To celebrate International Women’s Day, University of Strathclyde alumnus, Michele Hughes – Senior Vice President of IT and Business Services at Procter and Gamble, has written about her experience as a woman in the IT industry.
I graduated from Strathclyde University in ’91 with an MEng in Manufacturing Sciences & Engineering. Throughout my studies, I spent more than a year in the Petrochemical/Automotive industries as a female engineering intern. My experiences during that time made me feel that a career as a female engineer in ‘heavy’ engineering industries would be a daily challenge to be taken seriously, to be included and to find a sense of belonging. Upon graduation I made the decision to join Procter & Gamble as an IT systems analyst in their manufacturing plants as it allowed me to bridge the worlds of manufacturing/engineering with the fast-emerging IT industry. That was a life changing decision and throughout the subsequent 30 years, I have had opportunities to live and work all over the world, learn about all facets of running a global business, learn and re-learn the ever-changing IT industry and experience firsthand the power and challenges of achieving an inclusive and diverse workplace. I am currently a Senior Vice President of IT and Business Services based on the global HQ in Cincinnati Ohio.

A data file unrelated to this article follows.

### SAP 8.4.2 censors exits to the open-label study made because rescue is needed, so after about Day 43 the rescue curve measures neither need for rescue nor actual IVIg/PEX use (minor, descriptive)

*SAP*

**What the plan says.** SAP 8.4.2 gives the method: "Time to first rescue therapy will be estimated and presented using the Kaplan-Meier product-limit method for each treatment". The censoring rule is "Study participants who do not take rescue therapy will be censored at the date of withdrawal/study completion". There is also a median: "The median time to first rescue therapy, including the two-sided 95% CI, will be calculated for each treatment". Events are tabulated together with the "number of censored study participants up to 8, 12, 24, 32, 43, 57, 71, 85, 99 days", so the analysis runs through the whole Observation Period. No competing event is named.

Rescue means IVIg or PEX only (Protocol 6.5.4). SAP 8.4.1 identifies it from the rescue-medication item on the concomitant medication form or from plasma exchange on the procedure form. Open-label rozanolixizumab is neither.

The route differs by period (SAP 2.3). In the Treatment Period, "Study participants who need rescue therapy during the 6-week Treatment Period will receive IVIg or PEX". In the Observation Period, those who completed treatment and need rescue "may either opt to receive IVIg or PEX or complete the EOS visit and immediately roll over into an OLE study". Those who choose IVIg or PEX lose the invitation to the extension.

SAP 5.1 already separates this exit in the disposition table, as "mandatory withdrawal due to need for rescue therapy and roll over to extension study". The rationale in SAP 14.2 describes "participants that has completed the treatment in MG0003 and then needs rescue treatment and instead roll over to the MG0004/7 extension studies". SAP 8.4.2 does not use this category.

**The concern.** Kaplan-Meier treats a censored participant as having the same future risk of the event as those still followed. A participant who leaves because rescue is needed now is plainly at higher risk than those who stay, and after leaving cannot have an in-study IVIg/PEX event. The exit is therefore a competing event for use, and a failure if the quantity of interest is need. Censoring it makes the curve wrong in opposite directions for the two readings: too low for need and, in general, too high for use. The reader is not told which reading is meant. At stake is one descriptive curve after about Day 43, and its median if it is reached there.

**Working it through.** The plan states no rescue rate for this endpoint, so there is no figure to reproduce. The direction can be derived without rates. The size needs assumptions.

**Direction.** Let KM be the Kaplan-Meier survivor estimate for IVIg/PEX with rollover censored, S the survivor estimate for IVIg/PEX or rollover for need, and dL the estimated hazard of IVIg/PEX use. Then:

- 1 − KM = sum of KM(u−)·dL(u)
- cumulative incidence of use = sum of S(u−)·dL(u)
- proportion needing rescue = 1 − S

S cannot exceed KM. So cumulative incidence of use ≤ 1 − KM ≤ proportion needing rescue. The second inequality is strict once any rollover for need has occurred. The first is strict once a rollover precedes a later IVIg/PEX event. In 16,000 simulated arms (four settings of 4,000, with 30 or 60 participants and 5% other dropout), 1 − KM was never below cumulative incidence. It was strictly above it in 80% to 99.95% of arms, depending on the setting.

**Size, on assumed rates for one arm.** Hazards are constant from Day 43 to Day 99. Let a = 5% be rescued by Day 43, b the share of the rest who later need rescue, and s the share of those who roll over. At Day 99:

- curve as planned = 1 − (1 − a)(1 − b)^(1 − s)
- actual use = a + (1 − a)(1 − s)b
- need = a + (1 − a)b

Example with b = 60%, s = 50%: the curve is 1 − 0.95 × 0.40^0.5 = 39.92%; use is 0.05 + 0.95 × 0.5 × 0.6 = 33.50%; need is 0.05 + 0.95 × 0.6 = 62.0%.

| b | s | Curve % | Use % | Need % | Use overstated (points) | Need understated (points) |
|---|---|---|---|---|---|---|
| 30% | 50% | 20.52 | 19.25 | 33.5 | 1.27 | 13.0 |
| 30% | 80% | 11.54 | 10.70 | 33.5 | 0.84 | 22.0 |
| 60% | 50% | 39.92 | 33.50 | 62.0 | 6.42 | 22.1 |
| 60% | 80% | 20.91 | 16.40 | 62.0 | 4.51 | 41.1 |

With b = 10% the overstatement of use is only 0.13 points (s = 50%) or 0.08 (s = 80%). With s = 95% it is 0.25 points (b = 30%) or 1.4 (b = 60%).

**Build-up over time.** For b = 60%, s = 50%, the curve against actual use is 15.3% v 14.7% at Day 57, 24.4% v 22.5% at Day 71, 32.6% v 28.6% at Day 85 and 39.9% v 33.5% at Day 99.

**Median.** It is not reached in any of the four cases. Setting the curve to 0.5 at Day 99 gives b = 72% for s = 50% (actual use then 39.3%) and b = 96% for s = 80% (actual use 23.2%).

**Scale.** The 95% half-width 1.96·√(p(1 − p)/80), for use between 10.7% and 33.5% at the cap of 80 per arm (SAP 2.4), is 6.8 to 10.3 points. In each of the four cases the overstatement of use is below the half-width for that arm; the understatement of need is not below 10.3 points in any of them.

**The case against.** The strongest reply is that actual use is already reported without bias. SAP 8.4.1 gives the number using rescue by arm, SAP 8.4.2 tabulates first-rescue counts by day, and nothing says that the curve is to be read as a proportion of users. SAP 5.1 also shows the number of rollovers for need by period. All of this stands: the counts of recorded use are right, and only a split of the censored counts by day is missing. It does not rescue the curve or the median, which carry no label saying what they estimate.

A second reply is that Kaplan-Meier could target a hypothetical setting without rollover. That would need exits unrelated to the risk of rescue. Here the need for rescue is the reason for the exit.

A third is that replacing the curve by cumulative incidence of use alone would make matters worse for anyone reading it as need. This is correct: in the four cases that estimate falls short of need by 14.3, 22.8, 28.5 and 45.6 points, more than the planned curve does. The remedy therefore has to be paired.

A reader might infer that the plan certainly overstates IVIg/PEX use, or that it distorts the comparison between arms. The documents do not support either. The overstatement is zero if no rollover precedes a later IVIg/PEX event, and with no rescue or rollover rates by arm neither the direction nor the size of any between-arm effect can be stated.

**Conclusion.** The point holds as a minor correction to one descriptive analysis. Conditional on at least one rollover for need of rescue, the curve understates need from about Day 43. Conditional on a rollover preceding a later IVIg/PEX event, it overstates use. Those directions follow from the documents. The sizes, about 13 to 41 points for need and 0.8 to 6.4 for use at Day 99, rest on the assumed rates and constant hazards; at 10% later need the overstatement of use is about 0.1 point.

Throughout my career I have often been the only female in the room and yes, I have been mistakenly taken for the secretary and asked to go get the coffees, the coats and to take the notes! The IT industry was, and continues to be, male dominated where the hustle of a 24×7 work hard/play hard lifestyle is a badge of honour. Despite 30yrs of progress to hire and grow women in IT, I am currently the only female SVP of IT in our company of 100,000 employees. I have been blessed to work in a company which has always put a focus on equality and has zero tolerance for bias or discrimination. This has allowed me to avoid many of the horror stories I hear from women friends in other companies. Despite this, the daily microaggressions persist – being interrupted in meetings, men echoing your ideas as theirs, not being taken as a ‘serious’ IT leader, men making decisions on my behalf around whether I would have the stamina for certain roles or projects, not being invited to the ‘boys’ networking events where decisions get made etc.
My approach has been to ensure I was equally capable in the fundamentals of business and IT as my male peers and then to outshine them in the skills where women tend to excel. Women generally outpace the men on collaboration and relationship skills which are really important in business and on nurturing and growing younger talent. Busy women and mothers are super time efficient and follow the 80/20 rule because they have little choice or else they don’t see their kids! We succeed on sheer tenacity and resilience to never ever surrender.
If I could give my younger self some tips, I would tell her to user her voice and express her opinion earlier in her career. I would tell her to do her homework before the meeting, have a gameplan in mind, speak up and be heard no matter how junior she was. Don’t be that silent person in the corner only sucking oxygen from the room. I would tell my younger self to worry less about trying to fit in or be liked but instead to determine what you want to be famous for, establish your equity, be yourself and not a corporate clone and then consistently go for it. I would tell her to lift as she grows. Use her increasing power to bring up younger women and to always remember that ‘you can’t be what you can’t see’ so having women in top leadership roles is critical for younger female leaders.